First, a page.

The appellate court dismissed the appeal because the defendant had not timely appealed from the original judgment. It noted that even though a $4 million “alteration” “appears to be substantial and to materially affect the rights of the parties,” that in fact was not so: In changing the parties’ “monetary positions … the trial court did not deprive [them] of their ability to challenge any portion of the [original] judgment. Rather, it merely altered their positions in the litigation to accord with the way things are required to be by law.” Id. at 509. Moreover, the defendant could have challenged the modification by appealing from the modification order. Id.
Last month, however, in Sanchez v. Strickland, __ Cal.App.4th __ (No. F060582, Nov. 4, 2011), the Fifth District also applied the “substantial modification” test but reached the opposite conclusion.
In Sanchez, the jury awarded a wrongful death heir the decedent’s past medical expenses. Posttrial, the court indicated that it would (1) reduce that award to the amounts paid or owed to the decedent’s medical providers (the propriety of that reduction was then an issue pending in Howell v. Hamilton Meats & Provisions, Inc. (since decided at 52 Cal.4th 541 (2011))—and (2) further reduce the plaintiff’s economic damages to account for the decedent’s 30 percent comparative fault. The trial court entered a judgment reducing the medical expense award but neglected to further reduce the award due to the decedent’s comparative fault.
Notified by the defendants about the trial court’s omission, the plaintiff agreed to the reduction. The court then entered an amended judgment, reducing the damages by $72,000. The plaintiff thereafter appealed from the amended judgment, challenging the medical expense reduction.
The defendants moved to dismiss the appeal, claiming the amended judgment merely corrected a clerical error so it did not re-start the notice-of-appeal period. The Court of Appeal disagreed. Refusing to classify the amendment as a mere insubstantial “clerical error,” it noted that not “all changes correcting clerical errors in judgments are insubstantial and immaterial.” Agreeing with the result in CC-California Plaza Assoc. (albeit not by name and not all of its reasoning), Sanchez posited the example where a trial court files an amended judgment implementing its intention to list defendant A as the judgment debtor instead of defendant B, where the court had named defendant B as the judgment debtor in the original judgment. Sanchez stated that “it is obvious that the rights of both defendants were materially affected when the trial court corrected its clerical error” such that it would be “unfair” and possibly a violation of “procedural due process” to hold that the change did not restart the appellate clock.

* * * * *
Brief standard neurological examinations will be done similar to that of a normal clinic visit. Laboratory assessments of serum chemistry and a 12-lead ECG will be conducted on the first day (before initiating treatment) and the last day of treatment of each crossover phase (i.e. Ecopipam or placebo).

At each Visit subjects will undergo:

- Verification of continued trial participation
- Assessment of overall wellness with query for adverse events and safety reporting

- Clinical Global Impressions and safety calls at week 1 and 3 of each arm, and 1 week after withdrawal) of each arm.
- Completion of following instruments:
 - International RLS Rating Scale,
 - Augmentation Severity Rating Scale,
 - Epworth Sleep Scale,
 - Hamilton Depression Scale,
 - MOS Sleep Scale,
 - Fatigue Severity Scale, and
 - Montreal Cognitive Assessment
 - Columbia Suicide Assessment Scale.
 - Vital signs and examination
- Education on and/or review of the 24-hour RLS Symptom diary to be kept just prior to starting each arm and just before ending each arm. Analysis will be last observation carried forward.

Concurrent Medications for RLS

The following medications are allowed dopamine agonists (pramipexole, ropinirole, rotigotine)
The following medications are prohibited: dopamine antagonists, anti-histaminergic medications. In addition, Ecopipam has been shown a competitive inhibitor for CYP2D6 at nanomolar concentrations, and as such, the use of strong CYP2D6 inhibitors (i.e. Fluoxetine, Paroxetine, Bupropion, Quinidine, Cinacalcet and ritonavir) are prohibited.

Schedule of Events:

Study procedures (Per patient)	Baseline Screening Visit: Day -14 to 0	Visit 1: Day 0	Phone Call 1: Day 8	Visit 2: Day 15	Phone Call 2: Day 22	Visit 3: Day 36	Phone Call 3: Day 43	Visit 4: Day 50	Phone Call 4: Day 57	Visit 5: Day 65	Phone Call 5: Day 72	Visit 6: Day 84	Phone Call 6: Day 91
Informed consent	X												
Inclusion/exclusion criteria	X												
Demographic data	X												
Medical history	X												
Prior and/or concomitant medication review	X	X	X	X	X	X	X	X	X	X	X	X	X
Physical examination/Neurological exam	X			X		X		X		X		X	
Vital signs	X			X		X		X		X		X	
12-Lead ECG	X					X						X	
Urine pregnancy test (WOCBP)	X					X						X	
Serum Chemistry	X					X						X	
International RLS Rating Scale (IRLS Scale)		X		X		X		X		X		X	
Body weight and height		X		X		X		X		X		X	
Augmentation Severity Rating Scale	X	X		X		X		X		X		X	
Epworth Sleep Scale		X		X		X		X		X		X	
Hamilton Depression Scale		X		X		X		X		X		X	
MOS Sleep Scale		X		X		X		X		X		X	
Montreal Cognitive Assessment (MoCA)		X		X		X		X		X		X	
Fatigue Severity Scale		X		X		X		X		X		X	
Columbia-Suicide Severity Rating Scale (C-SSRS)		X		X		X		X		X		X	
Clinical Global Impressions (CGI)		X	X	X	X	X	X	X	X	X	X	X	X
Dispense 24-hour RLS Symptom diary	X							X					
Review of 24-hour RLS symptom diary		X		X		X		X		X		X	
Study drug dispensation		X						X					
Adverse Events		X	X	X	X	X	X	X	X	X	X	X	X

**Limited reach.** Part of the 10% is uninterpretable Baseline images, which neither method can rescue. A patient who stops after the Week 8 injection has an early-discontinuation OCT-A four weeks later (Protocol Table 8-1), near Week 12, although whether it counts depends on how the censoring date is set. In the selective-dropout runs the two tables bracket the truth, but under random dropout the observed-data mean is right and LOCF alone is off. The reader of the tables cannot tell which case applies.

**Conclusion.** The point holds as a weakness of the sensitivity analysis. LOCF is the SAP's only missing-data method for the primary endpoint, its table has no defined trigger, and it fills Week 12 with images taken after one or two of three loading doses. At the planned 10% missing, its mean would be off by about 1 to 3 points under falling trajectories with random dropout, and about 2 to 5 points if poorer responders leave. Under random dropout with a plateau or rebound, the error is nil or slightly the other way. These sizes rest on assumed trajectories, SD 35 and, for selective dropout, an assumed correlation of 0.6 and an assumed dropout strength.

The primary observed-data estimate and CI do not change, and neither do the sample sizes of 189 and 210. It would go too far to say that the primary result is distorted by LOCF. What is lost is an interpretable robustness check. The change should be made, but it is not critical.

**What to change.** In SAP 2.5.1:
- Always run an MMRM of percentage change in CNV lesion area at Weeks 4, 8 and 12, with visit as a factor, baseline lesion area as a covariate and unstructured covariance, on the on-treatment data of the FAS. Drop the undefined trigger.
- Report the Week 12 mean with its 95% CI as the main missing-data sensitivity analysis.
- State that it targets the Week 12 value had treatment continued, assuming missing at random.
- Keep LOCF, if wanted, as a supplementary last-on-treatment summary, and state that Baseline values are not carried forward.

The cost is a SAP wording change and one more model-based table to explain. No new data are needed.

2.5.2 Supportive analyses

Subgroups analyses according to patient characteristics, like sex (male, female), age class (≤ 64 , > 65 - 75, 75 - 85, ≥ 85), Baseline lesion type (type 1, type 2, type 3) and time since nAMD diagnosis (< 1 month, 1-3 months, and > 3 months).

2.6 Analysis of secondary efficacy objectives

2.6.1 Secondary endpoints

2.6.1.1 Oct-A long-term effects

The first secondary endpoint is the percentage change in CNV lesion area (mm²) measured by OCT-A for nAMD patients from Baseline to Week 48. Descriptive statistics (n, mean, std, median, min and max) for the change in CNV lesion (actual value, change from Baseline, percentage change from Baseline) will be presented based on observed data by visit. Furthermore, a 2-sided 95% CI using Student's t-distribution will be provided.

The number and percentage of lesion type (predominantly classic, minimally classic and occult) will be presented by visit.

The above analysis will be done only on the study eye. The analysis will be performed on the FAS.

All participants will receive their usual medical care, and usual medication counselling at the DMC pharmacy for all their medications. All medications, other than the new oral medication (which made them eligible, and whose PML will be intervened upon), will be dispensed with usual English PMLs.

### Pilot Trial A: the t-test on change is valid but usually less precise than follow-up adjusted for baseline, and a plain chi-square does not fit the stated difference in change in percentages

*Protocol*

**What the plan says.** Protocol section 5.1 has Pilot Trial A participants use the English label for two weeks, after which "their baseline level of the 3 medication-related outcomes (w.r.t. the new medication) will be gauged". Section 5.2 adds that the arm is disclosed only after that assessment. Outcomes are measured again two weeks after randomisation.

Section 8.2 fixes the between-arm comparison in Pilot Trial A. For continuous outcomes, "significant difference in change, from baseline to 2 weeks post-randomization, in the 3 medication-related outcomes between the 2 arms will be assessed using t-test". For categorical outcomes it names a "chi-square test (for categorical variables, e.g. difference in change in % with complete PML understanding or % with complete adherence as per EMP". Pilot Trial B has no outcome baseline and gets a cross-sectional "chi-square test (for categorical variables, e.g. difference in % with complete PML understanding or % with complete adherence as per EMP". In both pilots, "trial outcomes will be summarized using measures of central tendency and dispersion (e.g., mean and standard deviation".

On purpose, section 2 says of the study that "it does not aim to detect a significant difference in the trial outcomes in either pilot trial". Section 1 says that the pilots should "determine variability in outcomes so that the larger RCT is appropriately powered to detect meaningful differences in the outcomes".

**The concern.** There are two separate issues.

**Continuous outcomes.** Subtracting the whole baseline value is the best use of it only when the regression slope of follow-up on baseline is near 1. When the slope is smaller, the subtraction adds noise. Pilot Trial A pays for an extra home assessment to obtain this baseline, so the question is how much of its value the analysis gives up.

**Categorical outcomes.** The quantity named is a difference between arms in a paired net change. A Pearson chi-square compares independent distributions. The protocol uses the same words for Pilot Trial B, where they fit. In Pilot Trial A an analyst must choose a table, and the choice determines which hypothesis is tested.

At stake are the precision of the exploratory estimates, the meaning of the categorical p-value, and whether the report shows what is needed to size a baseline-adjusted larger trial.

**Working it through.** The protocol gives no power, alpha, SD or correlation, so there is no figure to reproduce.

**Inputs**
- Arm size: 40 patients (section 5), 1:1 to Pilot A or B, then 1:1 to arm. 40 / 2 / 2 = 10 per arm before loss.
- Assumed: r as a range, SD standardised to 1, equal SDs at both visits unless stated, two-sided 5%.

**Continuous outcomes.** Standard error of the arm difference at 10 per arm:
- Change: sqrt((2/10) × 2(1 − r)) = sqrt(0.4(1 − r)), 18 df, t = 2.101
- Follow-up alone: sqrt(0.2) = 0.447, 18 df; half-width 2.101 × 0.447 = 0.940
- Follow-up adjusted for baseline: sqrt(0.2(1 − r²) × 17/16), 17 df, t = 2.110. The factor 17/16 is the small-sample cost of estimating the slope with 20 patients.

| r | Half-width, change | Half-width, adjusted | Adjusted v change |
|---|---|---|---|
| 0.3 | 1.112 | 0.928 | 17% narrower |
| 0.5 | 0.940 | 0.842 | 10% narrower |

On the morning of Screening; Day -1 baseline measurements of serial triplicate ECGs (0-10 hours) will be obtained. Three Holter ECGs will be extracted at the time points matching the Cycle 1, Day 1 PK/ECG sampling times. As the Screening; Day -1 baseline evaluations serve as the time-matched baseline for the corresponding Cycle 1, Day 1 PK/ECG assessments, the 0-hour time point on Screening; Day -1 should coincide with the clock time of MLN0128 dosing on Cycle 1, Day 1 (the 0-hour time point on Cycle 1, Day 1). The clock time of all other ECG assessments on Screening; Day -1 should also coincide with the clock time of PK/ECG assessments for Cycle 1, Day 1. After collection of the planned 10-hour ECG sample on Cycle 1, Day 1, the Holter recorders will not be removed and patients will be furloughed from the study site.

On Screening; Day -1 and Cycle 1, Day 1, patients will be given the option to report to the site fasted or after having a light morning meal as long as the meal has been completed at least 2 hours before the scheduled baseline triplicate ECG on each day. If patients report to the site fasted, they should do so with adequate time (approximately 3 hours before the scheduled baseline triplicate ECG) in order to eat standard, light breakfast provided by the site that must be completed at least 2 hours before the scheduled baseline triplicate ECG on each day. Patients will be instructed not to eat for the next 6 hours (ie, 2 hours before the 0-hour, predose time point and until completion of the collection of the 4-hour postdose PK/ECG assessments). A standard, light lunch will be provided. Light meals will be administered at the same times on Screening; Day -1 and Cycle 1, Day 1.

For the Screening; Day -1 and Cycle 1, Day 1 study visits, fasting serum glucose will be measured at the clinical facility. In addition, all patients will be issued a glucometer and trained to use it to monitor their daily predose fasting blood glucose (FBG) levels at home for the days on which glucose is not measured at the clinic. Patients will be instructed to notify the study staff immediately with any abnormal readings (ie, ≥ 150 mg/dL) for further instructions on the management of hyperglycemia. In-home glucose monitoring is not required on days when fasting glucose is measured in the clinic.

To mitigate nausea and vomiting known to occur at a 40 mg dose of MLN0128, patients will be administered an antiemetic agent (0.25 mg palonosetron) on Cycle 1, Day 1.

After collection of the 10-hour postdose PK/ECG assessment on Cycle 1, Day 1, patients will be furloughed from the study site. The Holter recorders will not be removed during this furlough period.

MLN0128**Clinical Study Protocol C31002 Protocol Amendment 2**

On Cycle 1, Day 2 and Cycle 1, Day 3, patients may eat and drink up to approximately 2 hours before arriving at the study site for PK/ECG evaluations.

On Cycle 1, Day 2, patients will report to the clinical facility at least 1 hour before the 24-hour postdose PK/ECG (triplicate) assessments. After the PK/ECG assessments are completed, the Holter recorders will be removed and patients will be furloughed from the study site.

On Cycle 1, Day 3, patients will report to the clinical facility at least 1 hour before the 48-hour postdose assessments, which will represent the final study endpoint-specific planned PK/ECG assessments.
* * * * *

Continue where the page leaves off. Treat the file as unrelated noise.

Thus, Sanchez concluded, the amended judgment reducing the plaintiff’s damages for comparative fault “materially altered the [decedent’s] rights of recovery because it was a “new legal ground (i.e., a new factor) not used to calculate the amount actually awarded” and “changed the formula used to calculate damages.”
But like the damages reduction in Dakota Payphone, the comparative fault reduction in Sanchez merely affected the parties’ “monetary positions.” And just as the damages reduction in Dakota Payphone did not deprive the defendant of the ability to challenge the default judgment there, the comparative fault damages reduction in Sanchez did not deprive the plaintiff of the ability to challenge the medical expense reduction—the focus of the appeal.
Sanchez also held that the change was “material” because “from a quantitative perspective, a reduction of an award by 30 percent or, in absolute terms, by $72,800, is material” rather than only “trivial” or “de minimus[.]” Yet, Dakota Payphone found a $4 million damages reduction not “material” because the defendant’s right to appeal remained the same and only the amount of the judgment had changed.
Thus, although Sanchez and Dakota Payphone invoke the same test to evaluate whether an amended judgment re-starts the notice-of-appeal clock, they reach opposite conclusions based on conflicting reasoning. These decisions, decided only nine months apart, demonstrate the difficulty of determining whether a party should appeal from the original or the amended judgment.
Unless a practitioner can eliminate all uncertainty as to whether an amended judgment substantially modifies the original judgment, the most prudent step may be to timely appeal from both. This step seems wise when the consequence is the loss of the right to a potentially meritorious appeal. After all, once the appellate hourglass runs out, nothing can cause it to start anew.
A version of this article appeared in the San Francisco and Los Angeles Daily Journal, December 5, 2011.